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Litigation cost control seen as dominant issue.

Litigation Cost Control Seen as Dominant Issue

Throwing caution and perhaps physical safety to the wind, seven attorneys, six risk managers and one hybrid (an attorney from RIMS) braved a cold Chicago day to stage a forum. The meeting, held in mid-February, proved to be not only civil but informative.

The attorneys, Chicago members of the American Bar Association Tort and Insurance Practice Section's Self Insurers and Risk Managers Committee, and the risk managers, members of local RIMS chapters, established litigation cost control as the dominant issue of concern. A suggestion was made that risk managers control litigation through a hands-on approach, in conjunction with corporate counsel. One participant noted that risk managers often use the same attorneys for all disputes, even though they may not be the most qualified for handling certain cases. Some of the risk managers, on the other hand, complained that attorneys want litigation to drag on, greatly increasing defense counsel costs.

The discussion then turned to alternative dispute resolution mechanisms. Although one attorney cautioned that arbitrators do not always understand complicated legal issues, another attorney said risk managers do not fully explore ADR options. He noted that the U.S. Supreme Court has made a policy of enforcing arbitration contracts and suggested that arbitration between sophisticated parties be nonbinding for non-tort actions. In conclusion, participants discussed how ADR forces parties to think about their cases earlier. Nonbinding mini-trials, in particular, are good indicators of a case's strength, and at a minimum, ADR may settle some discovery issues.

When insurers and insureds are codefendants, risk managers were advised to discuss the handling of the case with their insurer and their insurer's attorneys because the parties' objectives may be different. An attorney suggested that insureds in such situations look for a conflict of interest so the court or the insurance carrier will allow the insured to hire its own attorney at the insurer's expense. One risk manager said he tries to get a conflict-of-interest clause in his insurance contracts.

The discussion turned to sharing agreements. An attorney suggested that, at a very early stage, all potential defendants meet to create a game plan. Any differences can be arbitrated at a later date. The attorney noted that self-insurers are often open to such an arrangement, but insurers usually are not. However, one risk manager had a bad sharing agreement experience because the codefendants did not act in his company's best interests. Another attorney advised risk managers who choose to enter sharing agreements to include an arbitration clause in insurance contracts.

The risk managers were also advised to obtain a litigation plan from their attorneys because it indicates approximate costs and timing of a case. The discussion on controlling costs concluded with a warning from two attorneys on arbitration clauses. They cautioned against including an arbitration clause at a contract's inception because it can always be added at a later date.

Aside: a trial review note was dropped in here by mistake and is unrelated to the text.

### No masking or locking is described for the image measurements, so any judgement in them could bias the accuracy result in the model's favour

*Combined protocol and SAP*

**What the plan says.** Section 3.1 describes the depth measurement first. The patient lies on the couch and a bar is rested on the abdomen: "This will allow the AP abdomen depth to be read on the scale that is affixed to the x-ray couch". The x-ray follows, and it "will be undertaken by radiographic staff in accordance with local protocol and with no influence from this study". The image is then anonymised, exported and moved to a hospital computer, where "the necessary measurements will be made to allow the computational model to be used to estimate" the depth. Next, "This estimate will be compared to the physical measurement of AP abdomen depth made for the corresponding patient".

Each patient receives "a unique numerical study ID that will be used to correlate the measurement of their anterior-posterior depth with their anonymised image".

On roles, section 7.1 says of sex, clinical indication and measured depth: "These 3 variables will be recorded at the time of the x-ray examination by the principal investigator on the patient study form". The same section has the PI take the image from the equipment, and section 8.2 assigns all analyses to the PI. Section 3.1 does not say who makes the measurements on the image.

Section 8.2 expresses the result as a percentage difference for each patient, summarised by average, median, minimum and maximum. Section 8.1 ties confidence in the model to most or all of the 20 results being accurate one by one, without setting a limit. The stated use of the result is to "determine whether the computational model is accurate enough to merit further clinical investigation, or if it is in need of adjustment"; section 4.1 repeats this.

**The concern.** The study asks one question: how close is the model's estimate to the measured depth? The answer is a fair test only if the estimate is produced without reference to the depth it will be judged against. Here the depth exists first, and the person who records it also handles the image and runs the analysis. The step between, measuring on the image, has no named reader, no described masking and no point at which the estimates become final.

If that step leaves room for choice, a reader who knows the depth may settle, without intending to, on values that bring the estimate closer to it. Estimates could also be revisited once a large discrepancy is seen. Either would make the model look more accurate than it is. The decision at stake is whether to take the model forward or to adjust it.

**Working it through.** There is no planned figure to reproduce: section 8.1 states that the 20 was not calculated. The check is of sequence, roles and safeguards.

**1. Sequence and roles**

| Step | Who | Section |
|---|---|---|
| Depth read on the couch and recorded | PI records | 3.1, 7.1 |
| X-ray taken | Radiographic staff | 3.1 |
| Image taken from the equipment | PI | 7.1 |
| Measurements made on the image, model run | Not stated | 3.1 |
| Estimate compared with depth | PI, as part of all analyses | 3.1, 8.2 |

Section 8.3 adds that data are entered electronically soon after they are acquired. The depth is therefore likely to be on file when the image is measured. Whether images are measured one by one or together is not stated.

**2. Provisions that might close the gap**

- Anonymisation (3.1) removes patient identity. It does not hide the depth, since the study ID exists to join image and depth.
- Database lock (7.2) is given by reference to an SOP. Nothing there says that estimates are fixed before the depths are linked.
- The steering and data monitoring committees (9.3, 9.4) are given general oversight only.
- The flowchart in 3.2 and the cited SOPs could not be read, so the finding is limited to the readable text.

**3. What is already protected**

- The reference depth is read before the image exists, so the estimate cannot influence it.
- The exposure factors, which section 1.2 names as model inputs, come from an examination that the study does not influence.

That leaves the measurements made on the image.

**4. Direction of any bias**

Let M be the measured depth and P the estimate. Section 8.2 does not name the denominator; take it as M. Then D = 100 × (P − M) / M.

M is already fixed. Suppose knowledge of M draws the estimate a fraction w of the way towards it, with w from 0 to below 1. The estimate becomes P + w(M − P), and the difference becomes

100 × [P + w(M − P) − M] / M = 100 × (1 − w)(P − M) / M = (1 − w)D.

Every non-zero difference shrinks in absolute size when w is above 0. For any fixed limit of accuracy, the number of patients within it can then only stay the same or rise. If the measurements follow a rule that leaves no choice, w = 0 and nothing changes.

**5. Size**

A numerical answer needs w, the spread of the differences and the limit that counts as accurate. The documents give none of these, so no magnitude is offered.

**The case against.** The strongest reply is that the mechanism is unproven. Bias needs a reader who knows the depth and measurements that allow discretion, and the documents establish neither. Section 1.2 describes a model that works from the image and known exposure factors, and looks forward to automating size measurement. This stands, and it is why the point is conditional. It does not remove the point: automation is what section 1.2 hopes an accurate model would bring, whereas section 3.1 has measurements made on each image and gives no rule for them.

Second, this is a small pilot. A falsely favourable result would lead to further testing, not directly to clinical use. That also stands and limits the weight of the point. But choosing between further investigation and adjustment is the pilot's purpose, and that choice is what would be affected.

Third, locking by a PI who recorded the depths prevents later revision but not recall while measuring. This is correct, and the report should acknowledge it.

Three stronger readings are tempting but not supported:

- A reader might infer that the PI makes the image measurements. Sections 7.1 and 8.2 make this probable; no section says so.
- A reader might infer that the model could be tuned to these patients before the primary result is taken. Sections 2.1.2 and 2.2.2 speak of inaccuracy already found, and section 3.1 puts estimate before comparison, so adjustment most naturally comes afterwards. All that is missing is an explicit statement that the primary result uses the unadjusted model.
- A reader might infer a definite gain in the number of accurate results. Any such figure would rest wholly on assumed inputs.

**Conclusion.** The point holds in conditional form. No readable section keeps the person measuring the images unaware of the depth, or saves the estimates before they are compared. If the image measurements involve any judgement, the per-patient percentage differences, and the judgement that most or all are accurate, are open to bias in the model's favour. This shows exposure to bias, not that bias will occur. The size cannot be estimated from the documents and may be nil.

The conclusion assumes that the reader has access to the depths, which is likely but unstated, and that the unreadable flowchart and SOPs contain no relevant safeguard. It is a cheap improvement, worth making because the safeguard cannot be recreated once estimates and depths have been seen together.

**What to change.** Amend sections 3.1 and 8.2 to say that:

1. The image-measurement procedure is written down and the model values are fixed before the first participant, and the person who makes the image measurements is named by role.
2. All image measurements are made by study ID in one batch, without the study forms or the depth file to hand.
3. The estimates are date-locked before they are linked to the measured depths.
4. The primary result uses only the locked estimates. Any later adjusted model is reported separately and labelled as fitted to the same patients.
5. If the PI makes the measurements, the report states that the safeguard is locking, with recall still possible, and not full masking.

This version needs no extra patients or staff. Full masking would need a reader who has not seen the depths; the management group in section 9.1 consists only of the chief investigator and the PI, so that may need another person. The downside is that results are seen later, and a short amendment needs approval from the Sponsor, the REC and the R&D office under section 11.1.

The group moved next into a short debate on the McCarran-Ferguson Act. Most of the discussion involved a number of RIMS members disagreeing with RIMS' position against repeal or modification. They did not believe it should be made easy for small insurers to enter the marketplace because they can become insolvent, close or withdraw from certain lines of coverage. It was explained that RIMS believes in open competition with more forceful solvency regulation. RIMS sees advisory rates and common policy forms as being in the consumer's best interest.

Risk retention groups were discussed briefly. The discussion focused on the dilemma of not being able to set up a risk retention group without capital or to obtain capital without having established a group.

Self-insurance was discussed in terms of practical limitations. It was mentioned that any self-insured which acts as an insurer cannot truly withdraw from the insurance marketplace. In response, a risk manager said self-insurers do not want to be like insurance companies; they just want the same tax advantages they would get if they paid a premium to an insurer.

A risk manager hoped he could get certificate of insurance-type paper for self-insurance. An attorney responded that risk managers can write a self-insurance policy and set up a fund to back it up. Then the risk manager can get a letter of credit from a bank. However, excess and reinsurance would have to be obtained for the fund.

Thoughts on directors' and officers' liability insurance were also shared. One risk manager reported going bare, while another said coverage was available but costly. All agreed that the purpose of D&O coverage is to encourage potential directors and officers to serve by making them feel safe.

On the topic of environmental cleanup litigation, a trend was noted in favor of insurers. One attorney said some insurers may allow insureds to buy out EIL policies. That way, the insured gets a pot of money for cleanup and the insurer has its liability limited.
COPYRIGHT 1989 Risk Management Society Publishing, Inc.
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Copyright 1989 Gale, Cengage Learning. All rights reserved.

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Publication:Risk Management
Date:Jul 1, 1989
Previous Article:Alternate methods for evaluating risk.
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